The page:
Everyone has made mistakes in life. If you’re lucky, the consequences are minor and quickly resolved. Some mistakes, though, carry consequences that can affect you deeply, maybe for the rest of your life.
If you’ve made a mistake that resulted in a Massachusetts criminal conviction, or in some cases (such as domestic violence), simply a criminal charge, you will find yourself with a criminal record. You never expected to be in this situation, and you know your record doesn’t reflect who you really are. Now what do you do?
CORI stands for “Criminal Offender Record Information.” This is what a criminal record is called in Massachusetts. Your CORI can affect you in a number of ways:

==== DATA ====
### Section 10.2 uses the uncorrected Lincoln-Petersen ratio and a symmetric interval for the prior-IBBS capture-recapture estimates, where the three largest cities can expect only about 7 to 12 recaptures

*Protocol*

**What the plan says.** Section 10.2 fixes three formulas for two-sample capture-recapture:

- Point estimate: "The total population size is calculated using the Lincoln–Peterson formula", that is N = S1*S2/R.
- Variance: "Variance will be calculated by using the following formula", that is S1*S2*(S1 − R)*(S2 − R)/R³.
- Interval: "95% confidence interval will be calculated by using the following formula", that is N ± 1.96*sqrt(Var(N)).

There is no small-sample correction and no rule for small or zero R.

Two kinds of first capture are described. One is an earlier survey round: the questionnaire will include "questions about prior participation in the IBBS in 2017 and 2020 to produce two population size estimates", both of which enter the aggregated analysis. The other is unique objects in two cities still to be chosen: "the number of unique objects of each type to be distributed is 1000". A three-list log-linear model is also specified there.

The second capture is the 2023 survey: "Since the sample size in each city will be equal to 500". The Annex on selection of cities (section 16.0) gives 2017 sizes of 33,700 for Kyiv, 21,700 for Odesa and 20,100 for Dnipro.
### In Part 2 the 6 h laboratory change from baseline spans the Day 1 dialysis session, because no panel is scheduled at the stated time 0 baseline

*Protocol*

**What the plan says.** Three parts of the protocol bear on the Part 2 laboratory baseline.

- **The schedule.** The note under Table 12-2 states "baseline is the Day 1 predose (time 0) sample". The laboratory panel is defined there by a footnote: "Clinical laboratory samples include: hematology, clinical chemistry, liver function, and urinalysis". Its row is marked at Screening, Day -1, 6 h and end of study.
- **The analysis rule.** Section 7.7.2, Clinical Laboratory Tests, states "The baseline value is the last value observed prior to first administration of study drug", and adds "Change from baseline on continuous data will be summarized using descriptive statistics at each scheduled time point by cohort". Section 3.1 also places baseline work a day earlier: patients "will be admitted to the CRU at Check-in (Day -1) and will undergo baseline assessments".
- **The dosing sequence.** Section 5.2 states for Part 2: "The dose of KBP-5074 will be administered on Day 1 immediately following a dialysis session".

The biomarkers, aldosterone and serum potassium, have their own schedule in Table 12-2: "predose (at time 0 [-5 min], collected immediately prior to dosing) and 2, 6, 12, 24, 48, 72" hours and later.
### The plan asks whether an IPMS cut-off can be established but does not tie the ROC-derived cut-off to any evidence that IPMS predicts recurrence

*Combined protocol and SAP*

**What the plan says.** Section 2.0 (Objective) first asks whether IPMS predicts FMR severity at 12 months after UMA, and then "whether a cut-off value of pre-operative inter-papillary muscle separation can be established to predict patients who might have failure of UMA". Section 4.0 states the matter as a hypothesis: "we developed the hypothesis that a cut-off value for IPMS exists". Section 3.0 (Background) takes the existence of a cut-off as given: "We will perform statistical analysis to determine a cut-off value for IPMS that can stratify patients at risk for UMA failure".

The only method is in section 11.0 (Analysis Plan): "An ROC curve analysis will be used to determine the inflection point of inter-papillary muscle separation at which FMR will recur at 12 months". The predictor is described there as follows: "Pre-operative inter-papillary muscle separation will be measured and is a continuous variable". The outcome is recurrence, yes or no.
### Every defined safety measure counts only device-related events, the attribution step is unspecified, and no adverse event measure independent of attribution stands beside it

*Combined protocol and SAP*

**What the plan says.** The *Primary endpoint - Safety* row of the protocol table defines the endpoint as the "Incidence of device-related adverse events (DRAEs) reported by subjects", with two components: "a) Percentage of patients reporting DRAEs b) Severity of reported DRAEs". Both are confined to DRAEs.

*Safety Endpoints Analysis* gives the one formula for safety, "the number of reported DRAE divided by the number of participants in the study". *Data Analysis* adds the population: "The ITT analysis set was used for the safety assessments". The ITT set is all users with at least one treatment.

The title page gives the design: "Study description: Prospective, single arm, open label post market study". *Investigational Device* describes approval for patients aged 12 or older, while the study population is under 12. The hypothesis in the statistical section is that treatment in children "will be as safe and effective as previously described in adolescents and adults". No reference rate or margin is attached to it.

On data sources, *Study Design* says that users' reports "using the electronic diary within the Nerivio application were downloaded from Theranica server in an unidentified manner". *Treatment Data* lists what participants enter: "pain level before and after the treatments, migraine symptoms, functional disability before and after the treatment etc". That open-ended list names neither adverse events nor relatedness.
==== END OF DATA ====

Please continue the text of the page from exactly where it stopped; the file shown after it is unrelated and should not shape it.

If you appeared before a judge in a Massachusetts criminal court, it will appear on your CORI. This includes pending charges and prior conviction, as well as cases that ended without a conviction--even if you were found not guilty or the case was dismissed.
The first thing you will want to do is get a copy of your CORI. Then you should sit down with an attorney who will go over it with you and explain what’s there and what you may be able to do about it. Mistakes (and they do happen) must be corrected, and some or all of the items on your CORI may be able to be sealed. That means that the mistakes you made in the past won’t be paraded under the noses of prospective employers, landlords, or administrators at your children’s school.
Some items may have a waiting period before they can be sealed, and some very serious convictions may not be able to be sealed at all, but for most people, enlisting the help of a skilled attorney to seal their CORI is a very worthwhile investment.